WASHINGTON — District of Columbia Attorney General Karl Racine filed a consumer protection lawsuit against the Washington Commanders, owner Dan Snyder, the NFL, and Commissioner Roger Goodell.
Racine said at a news conference Thursday that the lawsuit focuses on Snyder’s alleged involvement in the Commanders’ toxic workplace and attempts by the Commanders, Snyder, and the NFL to cover it up — all of which harmed residents of D.C.
“The evidence shows Mr. Snyder was not only aware of the toxic culture within his organization. He encouraged it and he participated in it,” Racine said. “Mr. Snyder exerted a high level of personal control over everything the Commanders did, and his misconduct gave others permission to treat women in the same demeaning manner.”
The lawsuit, filed Thursday in Superior Court for the District of Columbia, seeks unspecified civil penalties and monetary damages. Racine referenced a similar consumer protection lawsuit that was recently settled for $10 million.
The Commanders are headquartered in Virginia and play home games in Maryland. The D.C. AG is using D.C. consumer protection laws that apply to those doing business with residents, along with the links to the city — including “Washington” in the team name — to establish jurisdiction.
The complaint comes a week after Snyder announced he was exploring options that include selling the franchise. Racine said that Snyder would be held to account even if does sell the team, and the lawsuit will also continue after AG-elect Brian Schwalb takes over in January.
“Over two years ago, Dan and Tanya Snyder acknowledged that an unacceptable workplace culture had existed within their organization for several years and they have apologized many times for allowing that to happen,” outside Commanders attorneys John Brownlee and Stuart Nash said in a statement. “We agree with AG Racine on one thing: the public needs to know the truth. Although the lawsuit repeats a lot of innuendo, half-truths and lies, we welcome this opportunity to defend the organization — for the first time — in a court of law and to establish, once and for all, what is fact and what is fiction.”
The NFL had knowledge of the investigation and had provided more than a million pages of documents.
“The independent investigation into workplace misconduct at the Washington Commanders was thoroughly and comprehensively conducted by Beth Wilkinson and her law firm,” NFL spokesperson Brian McCarthy said in a statement to FOS. “Following the completion of the investigation, the NFL made public a summary of Ms. Wilkinson’s findings and imposed a record-setting fine against the club and its ownership.
“We reject the legally unsound and factually baseless allegations made today by the D.C. Attorney General against the NFL and Commissioner Goodell and will vigorously defend against those claims.”
The lawsuit laid out several allegations:
- The complaint alleged Snyder “cultivated an environment within the team that glorifies sexual harassment and punishes victims for speaking out.”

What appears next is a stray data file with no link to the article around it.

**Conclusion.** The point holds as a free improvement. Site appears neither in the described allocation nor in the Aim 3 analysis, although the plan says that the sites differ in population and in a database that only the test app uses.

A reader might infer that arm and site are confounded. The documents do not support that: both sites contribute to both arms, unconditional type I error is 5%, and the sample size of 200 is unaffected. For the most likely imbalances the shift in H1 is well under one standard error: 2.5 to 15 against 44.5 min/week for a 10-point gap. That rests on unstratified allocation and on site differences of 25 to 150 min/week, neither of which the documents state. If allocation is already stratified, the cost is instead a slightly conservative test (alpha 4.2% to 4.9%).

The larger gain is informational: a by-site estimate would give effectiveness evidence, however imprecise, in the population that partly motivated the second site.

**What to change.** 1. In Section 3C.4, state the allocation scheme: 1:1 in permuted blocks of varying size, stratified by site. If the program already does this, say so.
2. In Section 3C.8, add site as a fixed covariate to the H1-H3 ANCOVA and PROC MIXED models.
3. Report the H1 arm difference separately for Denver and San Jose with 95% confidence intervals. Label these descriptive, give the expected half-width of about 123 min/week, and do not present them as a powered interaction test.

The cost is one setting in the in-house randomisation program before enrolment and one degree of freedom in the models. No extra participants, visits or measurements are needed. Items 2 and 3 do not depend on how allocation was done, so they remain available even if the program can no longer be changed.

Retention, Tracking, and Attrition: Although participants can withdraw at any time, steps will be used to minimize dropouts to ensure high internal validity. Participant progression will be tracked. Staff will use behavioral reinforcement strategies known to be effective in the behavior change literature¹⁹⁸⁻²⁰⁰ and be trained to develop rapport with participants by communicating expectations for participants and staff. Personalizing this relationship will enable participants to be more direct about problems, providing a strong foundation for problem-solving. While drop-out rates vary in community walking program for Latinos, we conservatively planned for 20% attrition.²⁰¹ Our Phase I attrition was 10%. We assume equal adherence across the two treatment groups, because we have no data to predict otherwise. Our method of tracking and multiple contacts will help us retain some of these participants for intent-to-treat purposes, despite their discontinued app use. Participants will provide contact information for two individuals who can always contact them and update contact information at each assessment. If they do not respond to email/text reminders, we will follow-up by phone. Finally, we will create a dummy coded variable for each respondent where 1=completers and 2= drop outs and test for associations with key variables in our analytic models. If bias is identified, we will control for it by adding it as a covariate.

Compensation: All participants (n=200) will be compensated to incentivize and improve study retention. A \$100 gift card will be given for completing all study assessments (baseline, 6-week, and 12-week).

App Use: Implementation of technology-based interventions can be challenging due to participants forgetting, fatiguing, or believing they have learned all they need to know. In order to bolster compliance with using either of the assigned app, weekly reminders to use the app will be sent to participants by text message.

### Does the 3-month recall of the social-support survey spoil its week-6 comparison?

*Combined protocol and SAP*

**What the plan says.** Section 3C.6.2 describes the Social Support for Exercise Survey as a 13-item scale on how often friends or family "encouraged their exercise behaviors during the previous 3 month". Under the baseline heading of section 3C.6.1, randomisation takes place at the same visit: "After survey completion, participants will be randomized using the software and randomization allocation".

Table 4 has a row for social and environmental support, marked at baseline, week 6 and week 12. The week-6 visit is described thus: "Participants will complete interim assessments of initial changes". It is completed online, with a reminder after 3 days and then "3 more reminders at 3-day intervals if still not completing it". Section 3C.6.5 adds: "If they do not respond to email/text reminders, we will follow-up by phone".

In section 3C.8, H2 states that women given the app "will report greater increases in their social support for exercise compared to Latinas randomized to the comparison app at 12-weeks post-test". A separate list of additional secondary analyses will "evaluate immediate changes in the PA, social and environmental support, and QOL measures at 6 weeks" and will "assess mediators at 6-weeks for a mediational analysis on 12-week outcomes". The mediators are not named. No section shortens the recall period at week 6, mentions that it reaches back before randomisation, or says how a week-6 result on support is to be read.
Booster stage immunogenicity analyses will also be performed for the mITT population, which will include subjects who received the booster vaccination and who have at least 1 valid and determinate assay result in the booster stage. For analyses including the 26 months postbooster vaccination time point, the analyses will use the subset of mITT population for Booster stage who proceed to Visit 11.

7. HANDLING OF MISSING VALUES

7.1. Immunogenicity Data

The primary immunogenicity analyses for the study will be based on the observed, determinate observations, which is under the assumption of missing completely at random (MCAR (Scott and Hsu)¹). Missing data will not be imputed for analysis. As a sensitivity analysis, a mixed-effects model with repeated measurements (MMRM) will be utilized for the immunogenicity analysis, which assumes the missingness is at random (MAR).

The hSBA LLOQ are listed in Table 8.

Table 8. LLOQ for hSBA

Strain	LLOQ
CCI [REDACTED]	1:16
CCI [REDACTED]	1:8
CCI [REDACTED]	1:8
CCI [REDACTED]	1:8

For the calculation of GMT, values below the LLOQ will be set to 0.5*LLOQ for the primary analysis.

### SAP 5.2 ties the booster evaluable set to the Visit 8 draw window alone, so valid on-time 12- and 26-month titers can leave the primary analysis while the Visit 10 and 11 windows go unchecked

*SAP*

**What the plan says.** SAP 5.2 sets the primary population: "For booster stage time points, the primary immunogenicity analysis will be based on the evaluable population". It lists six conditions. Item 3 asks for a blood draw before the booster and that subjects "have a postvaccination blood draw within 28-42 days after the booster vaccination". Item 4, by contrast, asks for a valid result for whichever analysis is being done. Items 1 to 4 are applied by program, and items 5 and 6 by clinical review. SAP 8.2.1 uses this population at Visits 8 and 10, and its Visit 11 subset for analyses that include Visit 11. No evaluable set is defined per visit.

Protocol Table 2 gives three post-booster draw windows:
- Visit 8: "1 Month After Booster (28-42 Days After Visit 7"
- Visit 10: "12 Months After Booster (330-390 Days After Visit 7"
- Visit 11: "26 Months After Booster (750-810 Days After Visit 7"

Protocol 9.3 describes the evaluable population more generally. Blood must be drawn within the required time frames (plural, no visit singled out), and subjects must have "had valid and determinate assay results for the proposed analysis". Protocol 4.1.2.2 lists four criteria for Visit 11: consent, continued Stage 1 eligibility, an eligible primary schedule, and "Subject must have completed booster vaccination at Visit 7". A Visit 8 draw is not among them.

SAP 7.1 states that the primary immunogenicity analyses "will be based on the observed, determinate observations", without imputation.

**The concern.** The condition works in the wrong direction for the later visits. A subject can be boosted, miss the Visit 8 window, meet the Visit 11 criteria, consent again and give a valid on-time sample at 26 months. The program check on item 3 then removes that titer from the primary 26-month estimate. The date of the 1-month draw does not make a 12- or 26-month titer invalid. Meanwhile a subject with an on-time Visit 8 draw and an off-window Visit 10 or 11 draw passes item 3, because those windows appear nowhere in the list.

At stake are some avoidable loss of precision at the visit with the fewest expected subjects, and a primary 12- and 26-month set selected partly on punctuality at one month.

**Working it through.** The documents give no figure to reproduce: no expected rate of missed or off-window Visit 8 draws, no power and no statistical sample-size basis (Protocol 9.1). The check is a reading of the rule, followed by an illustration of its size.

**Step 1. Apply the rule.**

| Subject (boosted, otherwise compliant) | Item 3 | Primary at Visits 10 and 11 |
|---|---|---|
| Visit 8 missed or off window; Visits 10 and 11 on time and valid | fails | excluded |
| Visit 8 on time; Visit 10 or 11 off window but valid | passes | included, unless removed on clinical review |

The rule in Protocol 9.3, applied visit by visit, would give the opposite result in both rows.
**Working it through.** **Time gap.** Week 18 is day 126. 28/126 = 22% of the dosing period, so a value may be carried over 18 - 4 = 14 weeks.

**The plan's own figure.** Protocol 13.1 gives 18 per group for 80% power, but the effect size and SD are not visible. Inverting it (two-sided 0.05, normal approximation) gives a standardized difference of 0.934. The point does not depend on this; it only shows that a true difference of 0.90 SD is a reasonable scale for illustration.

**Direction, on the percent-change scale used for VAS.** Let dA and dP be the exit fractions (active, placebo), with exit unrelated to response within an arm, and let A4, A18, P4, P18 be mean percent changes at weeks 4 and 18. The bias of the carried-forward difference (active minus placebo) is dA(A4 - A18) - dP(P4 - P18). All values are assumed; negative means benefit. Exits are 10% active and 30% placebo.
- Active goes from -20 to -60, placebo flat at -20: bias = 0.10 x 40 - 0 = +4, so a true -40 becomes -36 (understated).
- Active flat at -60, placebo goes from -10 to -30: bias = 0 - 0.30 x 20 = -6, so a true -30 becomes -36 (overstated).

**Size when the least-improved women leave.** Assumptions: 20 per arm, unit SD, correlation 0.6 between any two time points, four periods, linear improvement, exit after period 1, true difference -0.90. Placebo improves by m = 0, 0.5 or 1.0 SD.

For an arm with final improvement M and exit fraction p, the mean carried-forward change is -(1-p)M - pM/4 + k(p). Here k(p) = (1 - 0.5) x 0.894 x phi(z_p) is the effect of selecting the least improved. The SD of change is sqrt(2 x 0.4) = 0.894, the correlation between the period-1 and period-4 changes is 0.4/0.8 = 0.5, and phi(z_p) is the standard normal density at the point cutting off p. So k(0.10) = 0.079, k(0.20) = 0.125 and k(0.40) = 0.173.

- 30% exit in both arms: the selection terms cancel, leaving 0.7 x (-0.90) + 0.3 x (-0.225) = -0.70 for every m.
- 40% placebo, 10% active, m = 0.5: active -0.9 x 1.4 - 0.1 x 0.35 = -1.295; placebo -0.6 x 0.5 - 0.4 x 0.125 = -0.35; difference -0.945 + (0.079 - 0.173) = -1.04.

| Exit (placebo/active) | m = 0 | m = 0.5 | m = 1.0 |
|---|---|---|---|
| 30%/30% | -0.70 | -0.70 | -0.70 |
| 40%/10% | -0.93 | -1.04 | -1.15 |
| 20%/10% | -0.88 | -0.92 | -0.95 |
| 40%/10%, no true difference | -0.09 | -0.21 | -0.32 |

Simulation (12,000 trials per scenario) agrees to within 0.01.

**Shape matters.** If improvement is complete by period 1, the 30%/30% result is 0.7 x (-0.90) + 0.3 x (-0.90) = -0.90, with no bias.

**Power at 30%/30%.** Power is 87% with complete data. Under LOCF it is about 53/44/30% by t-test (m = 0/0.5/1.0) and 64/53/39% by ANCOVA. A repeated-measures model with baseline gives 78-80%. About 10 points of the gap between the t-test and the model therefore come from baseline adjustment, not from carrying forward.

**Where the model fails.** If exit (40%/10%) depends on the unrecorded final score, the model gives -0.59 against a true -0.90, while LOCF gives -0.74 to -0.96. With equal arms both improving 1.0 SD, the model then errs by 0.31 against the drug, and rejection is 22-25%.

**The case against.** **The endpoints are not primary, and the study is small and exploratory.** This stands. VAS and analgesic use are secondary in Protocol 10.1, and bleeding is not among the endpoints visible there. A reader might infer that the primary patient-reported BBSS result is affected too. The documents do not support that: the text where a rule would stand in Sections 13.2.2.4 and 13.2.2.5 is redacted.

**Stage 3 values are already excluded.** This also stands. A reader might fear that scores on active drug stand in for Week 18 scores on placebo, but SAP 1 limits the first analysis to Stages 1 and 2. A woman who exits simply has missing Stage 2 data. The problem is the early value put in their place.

- Minus a functional human resources department, “cheerleaders and female employees were exploited and harassed. Some male employees were bullied into participating in this hyper-masculine culture.”
- Snyder “regularly told people to keep the cheerleaders ‘skinny with big [breasts].'”
- Commanders executives snuck “photographs of cheerleaders in compromising situations during the shoot and [sent] the pictures to Snyder” — footage the lawsuit alleged “was often taken without the cheerleaders’ awareness or consent.”
- The defendants worked to hinder the first independent investigation into the team led by former assistant U.S. Attorney Beth Wilkinson.
“Snyder and the Commanders misled the public about what was being done to address the allegations of harassment and the toxic culture that the Commanders maintained,” Racine said. “They did all of this to hide the truth, protect their images, and to let the prophets continue to roll in.”
The DC AG’s office plans to depose Snyder and others as well, issuing subpoenas for information related to the Wilkinson investigation.
Two of the former employees sat to the right of Racine during the news conference: Melanie Coburn and Megan Imbert.
“This is what we’ve been shouting from the rooftops since this all started is seeking transparency and accountability,” Coburn, a former Commanders cheerleader and marketing director of the squad, told Front Office Sports.
Added Imbert: “To me, this is the most significant day over the last two-and-a-half years.”
The House Oversight Committee is expected to release its final findings from its probe that is also focused on hostile workplace allegations in the coming weeks. A second outside NFL investigation — one led by former SEC chief Mary Jo White — is also pending.
Racine’s office was among three attorneys general — including Virginia and Maryland — that launched investigations into the Commanders after they were sent copies of a letter from the House Oversight Committee related to the Federal Trade Commission in April.
But Racine said his office’s investigation began before that letter was sent and the lawsuit isn’t focused on alleged financial improprieties. But Racine said that his office’s inquiry in the financial misconduct isn’t closed.
“There’ll be more news on that next week,” he said.